WHO's South-East Asia Region comprises of Bangladesh, Bhutan, Democratic People's Republic of Korea, India, Indonesia, Maldives, Myanmar, Nepal, Sri Lanka, Thailand and Timor-Leste.
WHO Thursday asked its South-East Asian member countries, including India, to accelerate actions to slash tobacco consumption and said its use in all forms is a major cause of illness, disability and death across the region.
It also asked its member countries to undertake targeted actions like developing youth-focused anti-tobacco campaigns, increasing the cost of the product and protecting people from its exposure.
On the eve of the World No Tobacco Day, WHO Regional Director for South-East Asia, Poonam Khetrapal Singh said region-wide, almost 246 million people smoke tobacco and just below 290 million consume it in a variety of smokeless forms.
“Together, both methods of consumption kill approximately 1.6 million people region-wide every year, negatively impacting the sustainable development of whole communities and countries,” Singh said.
WHO’s South-East Asia Region comprises of Bangladesh, Bhutan, Democratic People’s Republic of Korea, India, Indonesia, Maldives, Myanmar, Nepal, Sri Lanka, Thailand and Timor-Leste.
Singh lauded the member states for taking actions in recent years to lift tobacco’s burden saying ten of them are Parties to the WHO Framework Convention on Tobacco Control (WHO FCTC).
Each one of them is striving to reduce relative tobacco use by 30 per cent by 2025, in line with WHO’s noncommunicable disease action plan, she said.
Almost all have mandated that graphic warnings be displayed on tobacco products, while the push for plain packaging is gathering pace, with Thailand implementing the policy last year – the first country in Asia to do so, she pointed out.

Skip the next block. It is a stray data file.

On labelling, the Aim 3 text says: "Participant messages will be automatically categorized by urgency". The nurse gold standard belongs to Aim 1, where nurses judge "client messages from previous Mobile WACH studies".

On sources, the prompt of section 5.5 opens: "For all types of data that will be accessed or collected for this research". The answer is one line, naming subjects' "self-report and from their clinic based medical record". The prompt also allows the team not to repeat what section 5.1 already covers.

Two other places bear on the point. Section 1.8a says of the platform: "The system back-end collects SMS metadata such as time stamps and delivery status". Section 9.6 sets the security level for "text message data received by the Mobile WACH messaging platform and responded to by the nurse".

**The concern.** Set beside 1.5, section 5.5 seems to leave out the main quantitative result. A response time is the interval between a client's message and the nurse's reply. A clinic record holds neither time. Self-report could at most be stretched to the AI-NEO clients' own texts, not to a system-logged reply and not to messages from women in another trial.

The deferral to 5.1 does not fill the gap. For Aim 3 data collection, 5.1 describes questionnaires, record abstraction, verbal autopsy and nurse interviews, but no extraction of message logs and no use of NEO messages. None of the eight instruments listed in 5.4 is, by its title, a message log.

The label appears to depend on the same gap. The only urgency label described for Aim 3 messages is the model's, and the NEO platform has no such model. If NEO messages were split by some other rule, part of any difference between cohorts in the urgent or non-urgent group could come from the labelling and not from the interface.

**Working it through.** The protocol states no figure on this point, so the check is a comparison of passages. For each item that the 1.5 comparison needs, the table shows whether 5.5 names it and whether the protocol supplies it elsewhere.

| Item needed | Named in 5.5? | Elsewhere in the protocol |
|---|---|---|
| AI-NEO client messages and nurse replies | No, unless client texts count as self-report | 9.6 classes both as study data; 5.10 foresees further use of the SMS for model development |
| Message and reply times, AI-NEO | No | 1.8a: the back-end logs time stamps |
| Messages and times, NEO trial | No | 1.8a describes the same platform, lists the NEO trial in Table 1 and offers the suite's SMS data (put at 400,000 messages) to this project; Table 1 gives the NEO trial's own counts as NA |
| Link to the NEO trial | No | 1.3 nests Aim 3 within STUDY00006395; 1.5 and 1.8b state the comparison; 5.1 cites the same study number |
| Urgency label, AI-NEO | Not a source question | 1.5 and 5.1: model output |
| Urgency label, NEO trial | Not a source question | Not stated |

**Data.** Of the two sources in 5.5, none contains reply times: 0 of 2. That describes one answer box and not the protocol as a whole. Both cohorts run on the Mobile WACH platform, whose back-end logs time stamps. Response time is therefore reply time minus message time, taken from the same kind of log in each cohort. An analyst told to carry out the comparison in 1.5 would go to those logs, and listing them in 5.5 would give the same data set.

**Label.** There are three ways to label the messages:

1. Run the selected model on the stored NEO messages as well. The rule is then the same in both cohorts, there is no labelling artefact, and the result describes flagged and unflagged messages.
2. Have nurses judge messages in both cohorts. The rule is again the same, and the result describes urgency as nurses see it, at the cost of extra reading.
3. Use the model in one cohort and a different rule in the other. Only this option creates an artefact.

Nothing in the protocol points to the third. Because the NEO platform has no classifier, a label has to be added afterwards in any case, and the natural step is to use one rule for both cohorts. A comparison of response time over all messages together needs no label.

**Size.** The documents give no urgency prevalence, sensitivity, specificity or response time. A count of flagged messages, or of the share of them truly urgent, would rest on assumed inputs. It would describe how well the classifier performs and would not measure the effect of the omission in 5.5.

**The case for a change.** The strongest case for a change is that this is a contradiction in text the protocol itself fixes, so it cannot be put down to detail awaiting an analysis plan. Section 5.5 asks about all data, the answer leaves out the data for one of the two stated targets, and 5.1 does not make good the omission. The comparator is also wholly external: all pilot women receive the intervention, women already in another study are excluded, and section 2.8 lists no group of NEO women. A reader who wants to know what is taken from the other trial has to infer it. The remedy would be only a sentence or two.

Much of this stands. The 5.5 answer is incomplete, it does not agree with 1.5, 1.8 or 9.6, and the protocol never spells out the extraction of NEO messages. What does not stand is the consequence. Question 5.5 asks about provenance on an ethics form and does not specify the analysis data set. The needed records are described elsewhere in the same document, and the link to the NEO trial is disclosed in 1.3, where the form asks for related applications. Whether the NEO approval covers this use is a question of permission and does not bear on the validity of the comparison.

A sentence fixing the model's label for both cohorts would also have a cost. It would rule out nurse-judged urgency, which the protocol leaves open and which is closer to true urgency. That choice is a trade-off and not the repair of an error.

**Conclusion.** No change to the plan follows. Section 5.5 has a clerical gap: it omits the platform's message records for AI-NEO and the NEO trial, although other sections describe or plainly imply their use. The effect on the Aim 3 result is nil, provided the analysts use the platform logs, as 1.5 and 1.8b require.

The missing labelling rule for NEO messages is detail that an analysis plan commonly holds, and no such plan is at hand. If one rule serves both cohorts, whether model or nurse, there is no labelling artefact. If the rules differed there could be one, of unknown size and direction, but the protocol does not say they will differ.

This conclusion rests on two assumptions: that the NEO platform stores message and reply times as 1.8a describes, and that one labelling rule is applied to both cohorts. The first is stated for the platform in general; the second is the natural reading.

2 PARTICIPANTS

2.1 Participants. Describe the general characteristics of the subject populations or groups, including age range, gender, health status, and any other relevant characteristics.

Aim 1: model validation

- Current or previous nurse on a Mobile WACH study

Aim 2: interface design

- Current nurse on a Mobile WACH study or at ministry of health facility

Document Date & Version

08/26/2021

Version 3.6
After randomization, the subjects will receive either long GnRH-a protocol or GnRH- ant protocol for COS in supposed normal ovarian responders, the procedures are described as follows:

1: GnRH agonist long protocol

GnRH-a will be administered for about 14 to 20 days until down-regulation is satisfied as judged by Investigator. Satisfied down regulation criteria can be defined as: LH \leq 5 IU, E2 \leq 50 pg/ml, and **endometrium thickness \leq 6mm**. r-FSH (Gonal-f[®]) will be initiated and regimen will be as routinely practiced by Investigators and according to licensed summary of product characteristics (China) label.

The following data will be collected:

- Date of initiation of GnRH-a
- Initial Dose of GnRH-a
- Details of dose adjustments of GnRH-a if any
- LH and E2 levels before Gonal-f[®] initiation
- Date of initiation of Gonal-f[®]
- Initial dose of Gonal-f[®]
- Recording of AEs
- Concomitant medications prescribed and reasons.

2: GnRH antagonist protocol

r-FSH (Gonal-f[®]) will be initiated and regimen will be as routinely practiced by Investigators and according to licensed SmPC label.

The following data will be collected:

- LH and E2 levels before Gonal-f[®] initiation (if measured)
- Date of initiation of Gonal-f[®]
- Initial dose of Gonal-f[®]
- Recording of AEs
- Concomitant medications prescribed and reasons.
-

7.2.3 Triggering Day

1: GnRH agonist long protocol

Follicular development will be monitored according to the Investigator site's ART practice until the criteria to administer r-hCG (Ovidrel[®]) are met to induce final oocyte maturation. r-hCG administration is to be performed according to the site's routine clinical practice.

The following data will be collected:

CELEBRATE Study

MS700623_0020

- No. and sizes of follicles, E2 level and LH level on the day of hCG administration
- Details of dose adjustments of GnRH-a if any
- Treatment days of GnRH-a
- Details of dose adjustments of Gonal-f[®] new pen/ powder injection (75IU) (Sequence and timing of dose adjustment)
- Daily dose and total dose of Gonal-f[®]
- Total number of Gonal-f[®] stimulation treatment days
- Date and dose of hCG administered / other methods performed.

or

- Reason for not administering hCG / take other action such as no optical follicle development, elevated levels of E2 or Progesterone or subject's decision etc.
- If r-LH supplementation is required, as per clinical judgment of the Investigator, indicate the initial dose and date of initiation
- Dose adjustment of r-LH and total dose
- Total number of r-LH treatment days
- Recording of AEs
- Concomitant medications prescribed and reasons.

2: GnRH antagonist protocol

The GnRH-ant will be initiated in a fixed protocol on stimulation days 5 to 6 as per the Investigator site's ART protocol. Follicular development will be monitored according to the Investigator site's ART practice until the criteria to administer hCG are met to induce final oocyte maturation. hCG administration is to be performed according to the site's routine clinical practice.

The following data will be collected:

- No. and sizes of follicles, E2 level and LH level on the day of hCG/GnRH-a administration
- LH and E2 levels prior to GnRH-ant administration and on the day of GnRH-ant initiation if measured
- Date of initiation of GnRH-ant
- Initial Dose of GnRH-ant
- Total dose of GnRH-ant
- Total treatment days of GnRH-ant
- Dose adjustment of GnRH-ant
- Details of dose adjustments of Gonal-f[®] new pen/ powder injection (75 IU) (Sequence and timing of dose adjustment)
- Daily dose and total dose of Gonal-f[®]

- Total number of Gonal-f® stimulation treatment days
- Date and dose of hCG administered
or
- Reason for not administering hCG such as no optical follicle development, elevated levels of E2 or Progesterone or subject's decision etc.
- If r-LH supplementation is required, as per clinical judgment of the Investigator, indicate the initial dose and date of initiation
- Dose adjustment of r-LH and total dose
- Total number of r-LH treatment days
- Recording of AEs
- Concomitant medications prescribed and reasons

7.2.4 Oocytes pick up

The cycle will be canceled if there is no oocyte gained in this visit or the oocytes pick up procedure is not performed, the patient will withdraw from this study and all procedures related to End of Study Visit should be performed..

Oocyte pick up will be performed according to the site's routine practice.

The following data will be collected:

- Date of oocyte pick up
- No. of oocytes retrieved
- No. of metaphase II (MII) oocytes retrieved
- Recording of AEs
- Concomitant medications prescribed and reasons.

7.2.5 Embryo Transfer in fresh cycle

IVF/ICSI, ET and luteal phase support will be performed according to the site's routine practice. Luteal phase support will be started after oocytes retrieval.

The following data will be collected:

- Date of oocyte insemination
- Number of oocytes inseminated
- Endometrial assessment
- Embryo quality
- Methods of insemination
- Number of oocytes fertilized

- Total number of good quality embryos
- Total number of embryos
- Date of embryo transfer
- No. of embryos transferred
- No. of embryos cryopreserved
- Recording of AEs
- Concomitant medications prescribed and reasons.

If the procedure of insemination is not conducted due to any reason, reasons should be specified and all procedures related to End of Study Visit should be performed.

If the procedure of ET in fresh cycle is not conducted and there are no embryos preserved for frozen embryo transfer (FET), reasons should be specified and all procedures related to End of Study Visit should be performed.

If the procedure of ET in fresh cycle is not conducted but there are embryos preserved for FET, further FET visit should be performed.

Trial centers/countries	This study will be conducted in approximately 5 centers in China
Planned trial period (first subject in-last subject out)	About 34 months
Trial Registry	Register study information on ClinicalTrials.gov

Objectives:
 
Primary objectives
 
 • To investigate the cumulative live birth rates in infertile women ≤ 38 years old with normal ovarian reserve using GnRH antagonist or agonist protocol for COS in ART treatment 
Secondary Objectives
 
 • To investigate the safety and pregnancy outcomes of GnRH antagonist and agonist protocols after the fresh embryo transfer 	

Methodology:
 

Highlighting several areas which demand targeted focus, including by the accelerated roll-out of key evidence-based policy interventions, Singh said preventing youth from initiating tobacco use is first among them.
“A powerful means to make this happen is by developing youth-focused anti-tobacco messaging campaigns, with research showing that even generic campaigns slash the likelihood of a young person becoming an established smoker by more than 50 per cent,” she said.
Increasing the cost of tobacco products is another proven way to reduce youth demand, with young people two-to-three times more likely to quit or smoke less as a result of price hikes than other demographics, she said.
Protecting people from exposure to tobacco smoke in the workplace and public spaces is similarly important, especially for lung health – the focus of this year’s World No Tobacco Day.
“Discouraging and preventing smoking in the workplace, tobacco users will be given new incentives to quit, while co-workers will be spared breathing the thousands of harmful chemicals tobacco smoke contains.
“Importantly, smoke-free policies that apply to both covered and open public spaces are crucial to preventing lung cancer and chronic respiratory disease and helping stop the spread of tuberculosis,” she said.
To support and amplify the impact these interventions have, robust services should be provided to help tobacco users quit tobacco, Singh said.
Region wide tobacco cessation counselling should be provided at the primary level, while quit lines should be free and accessible to all, she pointed out.
Nicotine replacement therapies such as patches, gum or lozenges should likewise be at hand, with research showing that they can double the chance a person will successfully quit, especially when administered in conjunction with brief counselling and as part of a quit plan, she added.
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